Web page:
He lay as if asleep, on his face the look of godlike nobility that had caused some of the ignorant to think him divine.
(Harry Bates, "Farewell to the Master")
This Earth of yours will be reduced to a burned-out cinder. Your choice is simple: join us and live in peace, or pursue your present course and face obliteration.
(Klaatu, The Day the Earth Stood Still)
 But for the fact that Darryl F. Zanuck, then head of 20th Century-Fox, offered contract director Robert Wise a script based loosely on "Farewell to the Master," Harry Bates' short story about first contact might have vanished into the dustbin of history, forgotten like so many thousands of other pulp offerings from the golden age of science fiction. It is not a particularly good story, not good enough, apparently, even to warrant mention on the cover of Astounding when it appeared in October 1940. That honour went to A.E. van Vogt's now-classic tale, "Slan." Unlike "Slan," though, "Farewell to the Master" was brought to the silver screen as The Day the Earth Stood Still, and, though it appeared to mixed reviews at the time, it has emerged as one of the most influential science fiction films of all time. In 1951, it was awarded a Golden Globe for "Best Film Promoting International Understanding," while later that year the Ninth World Science-Fiction Convention honoured it as a "meritorious and outstanding achievement in the field of Science-Fiction Motion Pictures." It ranks number eighty-two on the American Film Institute's list of 100 Most Thrilling American Films, and one of its iconic images-the alien Klaatu first emerging from his spaceship-graces the cover of the 1997 edition of Bill Warren's monumental history of 1950s science fiction cinema, Keep Watching the Skies! (1982). According to a 1997 survey, it is among the five films most often used in university and college courses in science fiction studies (Kuhn 1999, 1). From the music of Ringo Starr to the 1970s rock group, Klaatu, from intertextual references that still appear in science fiction cinema to the still-mysterious mantra, "Gort! Klaatu barada nikto," Robert Wise's The Day the Earth Stood Still (1951) has invaded popular culture in a way matched by only a handful of science fiction films.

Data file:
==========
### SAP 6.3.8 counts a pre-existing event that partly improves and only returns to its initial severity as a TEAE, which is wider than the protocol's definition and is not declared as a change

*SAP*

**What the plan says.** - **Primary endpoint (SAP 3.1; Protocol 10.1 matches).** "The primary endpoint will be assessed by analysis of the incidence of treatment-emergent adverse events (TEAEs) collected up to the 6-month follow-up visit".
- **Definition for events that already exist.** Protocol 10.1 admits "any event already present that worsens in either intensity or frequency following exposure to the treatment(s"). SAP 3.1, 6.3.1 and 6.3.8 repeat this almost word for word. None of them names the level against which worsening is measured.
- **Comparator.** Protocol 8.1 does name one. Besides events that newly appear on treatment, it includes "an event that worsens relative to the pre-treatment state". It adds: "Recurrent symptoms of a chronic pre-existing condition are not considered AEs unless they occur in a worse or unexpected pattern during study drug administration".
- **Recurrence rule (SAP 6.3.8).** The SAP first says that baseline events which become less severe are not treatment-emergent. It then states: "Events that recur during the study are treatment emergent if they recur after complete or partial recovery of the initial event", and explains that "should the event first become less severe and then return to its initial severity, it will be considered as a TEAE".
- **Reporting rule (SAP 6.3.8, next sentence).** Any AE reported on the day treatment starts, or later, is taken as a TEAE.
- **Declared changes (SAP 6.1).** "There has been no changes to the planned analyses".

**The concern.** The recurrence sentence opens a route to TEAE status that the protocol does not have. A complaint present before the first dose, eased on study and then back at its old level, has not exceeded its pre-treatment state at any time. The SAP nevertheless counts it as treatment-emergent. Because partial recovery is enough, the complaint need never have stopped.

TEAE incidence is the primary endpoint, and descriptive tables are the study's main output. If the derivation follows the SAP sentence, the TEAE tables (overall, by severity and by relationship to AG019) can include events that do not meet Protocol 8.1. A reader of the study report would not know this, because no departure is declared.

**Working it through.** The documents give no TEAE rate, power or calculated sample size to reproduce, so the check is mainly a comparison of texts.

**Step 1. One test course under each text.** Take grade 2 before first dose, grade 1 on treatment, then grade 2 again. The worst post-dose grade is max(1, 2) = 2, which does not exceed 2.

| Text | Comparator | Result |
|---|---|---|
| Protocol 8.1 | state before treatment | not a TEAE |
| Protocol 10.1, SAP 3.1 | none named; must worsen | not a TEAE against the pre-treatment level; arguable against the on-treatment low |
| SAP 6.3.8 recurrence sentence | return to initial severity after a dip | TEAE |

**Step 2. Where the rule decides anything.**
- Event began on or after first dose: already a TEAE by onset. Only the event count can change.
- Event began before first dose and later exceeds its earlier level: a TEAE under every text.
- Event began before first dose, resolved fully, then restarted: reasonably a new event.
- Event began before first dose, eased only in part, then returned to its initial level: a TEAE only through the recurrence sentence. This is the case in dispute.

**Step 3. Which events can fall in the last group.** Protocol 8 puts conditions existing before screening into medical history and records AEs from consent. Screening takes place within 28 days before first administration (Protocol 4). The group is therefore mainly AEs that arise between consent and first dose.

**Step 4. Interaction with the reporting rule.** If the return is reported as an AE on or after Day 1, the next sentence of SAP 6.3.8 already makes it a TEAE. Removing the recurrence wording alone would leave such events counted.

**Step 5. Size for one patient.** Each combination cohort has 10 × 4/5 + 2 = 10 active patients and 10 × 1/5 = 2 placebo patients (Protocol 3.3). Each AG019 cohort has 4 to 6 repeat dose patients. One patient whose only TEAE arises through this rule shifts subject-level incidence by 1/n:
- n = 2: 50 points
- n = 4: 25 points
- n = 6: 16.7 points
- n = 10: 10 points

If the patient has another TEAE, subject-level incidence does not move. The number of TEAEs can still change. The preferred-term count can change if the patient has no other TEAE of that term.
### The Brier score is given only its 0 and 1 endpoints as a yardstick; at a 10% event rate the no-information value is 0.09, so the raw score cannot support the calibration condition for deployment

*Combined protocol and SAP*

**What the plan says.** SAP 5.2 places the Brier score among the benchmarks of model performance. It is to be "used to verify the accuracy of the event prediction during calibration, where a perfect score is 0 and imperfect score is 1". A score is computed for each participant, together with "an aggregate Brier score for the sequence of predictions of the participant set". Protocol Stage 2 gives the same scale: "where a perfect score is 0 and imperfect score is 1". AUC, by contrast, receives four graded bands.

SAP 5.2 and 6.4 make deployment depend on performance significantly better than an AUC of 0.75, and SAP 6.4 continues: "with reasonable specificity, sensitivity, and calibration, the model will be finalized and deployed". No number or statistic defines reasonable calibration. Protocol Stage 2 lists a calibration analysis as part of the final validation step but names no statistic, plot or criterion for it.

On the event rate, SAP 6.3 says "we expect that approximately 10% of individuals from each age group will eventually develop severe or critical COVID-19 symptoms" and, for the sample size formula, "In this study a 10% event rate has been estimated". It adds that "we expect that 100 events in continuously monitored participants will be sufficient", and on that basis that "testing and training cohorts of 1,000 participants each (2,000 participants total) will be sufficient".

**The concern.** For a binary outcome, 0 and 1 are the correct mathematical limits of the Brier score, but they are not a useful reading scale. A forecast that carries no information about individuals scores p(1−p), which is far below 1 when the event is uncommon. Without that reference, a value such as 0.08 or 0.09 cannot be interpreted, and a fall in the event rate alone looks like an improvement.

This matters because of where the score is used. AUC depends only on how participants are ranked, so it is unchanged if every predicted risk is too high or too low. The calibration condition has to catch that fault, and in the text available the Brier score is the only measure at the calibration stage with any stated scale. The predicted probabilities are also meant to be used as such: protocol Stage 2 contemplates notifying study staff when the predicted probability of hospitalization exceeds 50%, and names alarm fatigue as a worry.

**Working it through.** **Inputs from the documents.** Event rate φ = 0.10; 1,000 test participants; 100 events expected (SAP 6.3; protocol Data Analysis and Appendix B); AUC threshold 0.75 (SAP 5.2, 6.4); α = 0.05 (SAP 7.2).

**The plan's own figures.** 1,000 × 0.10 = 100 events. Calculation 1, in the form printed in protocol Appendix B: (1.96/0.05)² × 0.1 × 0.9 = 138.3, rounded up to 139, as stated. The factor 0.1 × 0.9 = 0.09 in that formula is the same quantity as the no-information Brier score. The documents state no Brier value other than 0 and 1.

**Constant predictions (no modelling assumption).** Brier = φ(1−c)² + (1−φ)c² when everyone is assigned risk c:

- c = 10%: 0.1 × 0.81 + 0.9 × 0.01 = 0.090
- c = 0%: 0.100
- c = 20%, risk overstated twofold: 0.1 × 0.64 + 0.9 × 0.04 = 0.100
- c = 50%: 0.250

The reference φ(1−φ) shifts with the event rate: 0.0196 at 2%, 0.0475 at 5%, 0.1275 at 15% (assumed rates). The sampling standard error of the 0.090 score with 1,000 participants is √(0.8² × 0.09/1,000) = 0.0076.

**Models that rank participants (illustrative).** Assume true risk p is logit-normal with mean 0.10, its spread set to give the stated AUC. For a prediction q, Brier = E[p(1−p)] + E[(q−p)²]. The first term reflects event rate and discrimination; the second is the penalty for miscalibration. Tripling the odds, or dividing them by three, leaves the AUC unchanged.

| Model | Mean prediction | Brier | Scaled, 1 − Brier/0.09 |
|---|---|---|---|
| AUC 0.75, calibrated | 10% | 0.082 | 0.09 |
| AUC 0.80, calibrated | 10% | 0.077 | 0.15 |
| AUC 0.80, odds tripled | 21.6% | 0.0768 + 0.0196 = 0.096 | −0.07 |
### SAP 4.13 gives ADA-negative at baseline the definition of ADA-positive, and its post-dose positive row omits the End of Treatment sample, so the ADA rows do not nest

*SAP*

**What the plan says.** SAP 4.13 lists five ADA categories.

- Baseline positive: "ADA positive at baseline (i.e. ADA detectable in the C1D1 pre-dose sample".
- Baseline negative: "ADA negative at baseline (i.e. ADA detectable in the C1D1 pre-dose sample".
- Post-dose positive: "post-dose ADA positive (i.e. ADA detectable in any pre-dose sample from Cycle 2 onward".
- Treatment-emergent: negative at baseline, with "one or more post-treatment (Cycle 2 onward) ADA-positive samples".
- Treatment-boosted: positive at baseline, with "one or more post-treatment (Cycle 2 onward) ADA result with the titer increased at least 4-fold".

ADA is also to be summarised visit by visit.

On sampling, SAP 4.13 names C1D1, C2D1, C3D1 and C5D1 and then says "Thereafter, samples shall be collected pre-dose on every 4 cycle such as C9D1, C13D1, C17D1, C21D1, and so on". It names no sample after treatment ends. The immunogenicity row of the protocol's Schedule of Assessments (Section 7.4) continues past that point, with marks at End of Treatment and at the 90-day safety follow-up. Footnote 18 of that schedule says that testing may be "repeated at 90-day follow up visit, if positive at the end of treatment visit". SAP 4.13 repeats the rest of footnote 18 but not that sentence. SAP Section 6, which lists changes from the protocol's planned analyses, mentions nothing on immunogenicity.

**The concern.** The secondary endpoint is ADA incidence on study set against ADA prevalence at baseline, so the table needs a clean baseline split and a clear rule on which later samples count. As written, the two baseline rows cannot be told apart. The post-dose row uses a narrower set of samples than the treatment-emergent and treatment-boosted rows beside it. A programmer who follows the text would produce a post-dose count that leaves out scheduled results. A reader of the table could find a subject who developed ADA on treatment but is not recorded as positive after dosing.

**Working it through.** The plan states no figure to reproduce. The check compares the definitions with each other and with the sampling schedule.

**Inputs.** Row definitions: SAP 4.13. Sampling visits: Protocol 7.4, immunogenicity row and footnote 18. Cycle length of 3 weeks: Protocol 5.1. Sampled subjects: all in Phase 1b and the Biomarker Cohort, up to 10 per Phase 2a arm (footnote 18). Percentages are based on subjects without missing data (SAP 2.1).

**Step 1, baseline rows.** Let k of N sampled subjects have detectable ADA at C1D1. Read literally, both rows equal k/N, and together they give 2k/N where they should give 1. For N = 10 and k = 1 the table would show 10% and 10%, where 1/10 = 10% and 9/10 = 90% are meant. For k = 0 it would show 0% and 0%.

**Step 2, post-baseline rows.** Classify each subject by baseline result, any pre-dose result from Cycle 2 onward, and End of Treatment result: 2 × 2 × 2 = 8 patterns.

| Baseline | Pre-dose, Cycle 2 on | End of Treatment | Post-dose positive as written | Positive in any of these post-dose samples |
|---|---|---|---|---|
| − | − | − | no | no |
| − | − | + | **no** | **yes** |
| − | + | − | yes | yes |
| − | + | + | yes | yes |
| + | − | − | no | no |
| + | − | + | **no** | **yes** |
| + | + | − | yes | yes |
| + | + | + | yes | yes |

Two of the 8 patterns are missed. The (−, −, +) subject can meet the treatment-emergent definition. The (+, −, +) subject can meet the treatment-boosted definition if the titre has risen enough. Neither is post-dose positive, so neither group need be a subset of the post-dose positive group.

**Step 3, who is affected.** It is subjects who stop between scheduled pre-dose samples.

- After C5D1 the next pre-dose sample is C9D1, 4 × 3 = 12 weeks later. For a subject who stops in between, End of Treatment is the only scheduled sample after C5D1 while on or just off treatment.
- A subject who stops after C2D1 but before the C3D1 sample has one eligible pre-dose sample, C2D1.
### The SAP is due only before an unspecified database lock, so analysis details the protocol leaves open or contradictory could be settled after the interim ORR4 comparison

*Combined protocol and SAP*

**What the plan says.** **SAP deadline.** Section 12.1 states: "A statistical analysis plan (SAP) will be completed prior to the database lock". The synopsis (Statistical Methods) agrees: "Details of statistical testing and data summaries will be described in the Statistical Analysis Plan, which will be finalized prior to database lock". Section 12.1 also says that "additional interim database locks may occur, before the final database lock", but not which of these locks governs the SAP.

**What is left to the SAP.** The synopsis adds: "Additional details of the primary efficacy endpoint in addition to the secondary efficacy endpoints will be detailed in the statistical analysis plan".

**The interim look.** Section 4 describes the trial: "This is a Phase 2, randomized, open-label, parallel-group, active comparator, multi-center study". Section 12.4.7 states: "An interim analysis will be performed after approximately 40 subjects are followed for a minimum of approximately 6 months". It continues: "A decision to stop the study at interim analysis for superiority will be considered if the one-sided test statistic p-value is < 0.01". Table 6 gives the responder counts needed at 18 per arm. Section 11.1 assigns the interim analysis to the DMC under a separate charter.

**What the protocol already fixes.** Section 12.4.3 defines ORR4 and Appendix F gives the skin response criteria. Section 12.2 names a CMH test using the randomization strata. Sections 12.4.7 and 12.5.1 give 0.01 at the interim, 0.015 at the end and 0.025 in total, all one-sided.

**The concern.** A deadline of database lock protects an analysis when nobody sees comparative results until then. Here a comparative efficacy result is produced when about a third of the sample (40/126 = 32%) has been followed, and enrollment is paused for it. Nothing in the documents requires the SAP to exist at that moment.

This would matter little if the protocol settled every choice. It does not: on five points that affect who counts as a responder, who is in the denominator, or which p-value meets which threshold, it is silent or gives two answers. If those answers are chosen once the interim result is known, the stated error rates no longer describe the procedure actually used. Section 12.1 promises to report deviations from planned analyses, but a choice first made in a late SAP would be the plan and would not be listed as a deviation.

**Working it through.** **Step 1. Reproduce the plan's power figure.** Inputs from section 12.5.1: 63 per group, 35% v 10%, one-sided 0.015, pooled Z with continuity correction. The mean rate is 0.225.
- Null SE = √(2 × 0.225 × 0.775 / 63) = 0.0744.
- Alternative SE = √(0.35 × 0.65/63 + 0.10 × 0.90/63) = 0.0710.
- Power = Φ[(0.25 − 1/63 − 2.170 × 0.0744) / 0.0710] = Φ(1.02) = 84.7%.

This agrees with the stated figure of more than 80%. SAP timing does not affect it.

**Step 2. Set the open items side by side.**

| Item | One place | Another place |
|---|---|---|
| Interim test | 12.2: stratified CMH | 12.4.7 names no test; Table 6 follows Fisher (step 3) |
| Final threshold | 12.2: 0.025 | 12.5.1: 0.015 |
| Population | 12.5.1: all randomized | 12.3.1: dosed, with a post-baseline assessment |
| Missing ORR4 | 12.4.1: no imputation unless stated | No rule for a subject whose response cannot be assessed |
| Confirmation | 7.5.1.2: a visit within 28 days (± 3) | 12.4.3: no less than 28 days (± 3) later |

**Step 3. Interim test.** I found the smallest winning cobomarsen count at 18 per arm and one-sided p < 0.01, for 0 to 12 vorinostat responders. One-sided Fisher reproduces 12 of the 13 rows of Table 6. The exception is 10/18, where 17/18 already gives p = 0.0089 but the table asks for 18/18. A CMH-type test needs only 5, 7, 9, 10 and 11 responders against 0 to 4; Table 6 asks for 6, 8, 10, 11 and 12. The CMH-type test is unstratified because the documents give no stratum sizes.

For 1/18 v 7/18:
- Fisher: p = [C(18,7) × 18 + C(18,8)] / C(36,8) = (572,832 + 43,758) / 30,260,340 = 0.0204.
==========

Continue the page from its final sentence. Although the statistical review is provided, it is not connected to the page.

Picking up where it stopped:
Two principal issues underpin my consideration of the film here. First, since a significant number of popular and academic critics interpret the main character, Klaatu (Michael Rennie), as a Christ-figure, and the Klaatu story (either implicitly or explicitly) as an averted apocalypse based on a gospel allegory, I ask a relatively simple question: Is this a reasonable reading of the film? And, if not, why not? Second, and more importantly, since, as I will indeed suggest, a "Klaatu as Christ" interpretation of The Day the Earth Stood Still is unreasonably eisegetic rather than textually exegetic--it reads the Christ-figure into the film rather than out of it--what does this tell us about the sedimentary process of interpretation, and the popular will to colonize cultural products in the name of a particular theology? That is, if it isn't a Christ allegory, a cautionary tale that relies on thinly-veiled gospel analogies, why do so many people think it is, and what might that tell us about the relationship between dominant mythologies and emergent popular culture? Since the story itself is so well-known, I offer only a relatively brief synopsis here, and will consider other aspects in more detail below.
The Day the Earth Stood Still
 Amid panicked reports of an unidentified flying object buzzing around the world at over four thousand miles an hour, an enormous flying saucer lands on the Mall in Washington, D.C. For two hours it sits, while crowds of onlookers gather and squads of infantry supported by tanks and artillery watch nervously. Suddenly, an opening appears and Klaatu emerges. "We have come to visit you in peace and with good will," he says, but he is shot the moment he approaches the soldiers and attempts to offer a gift. …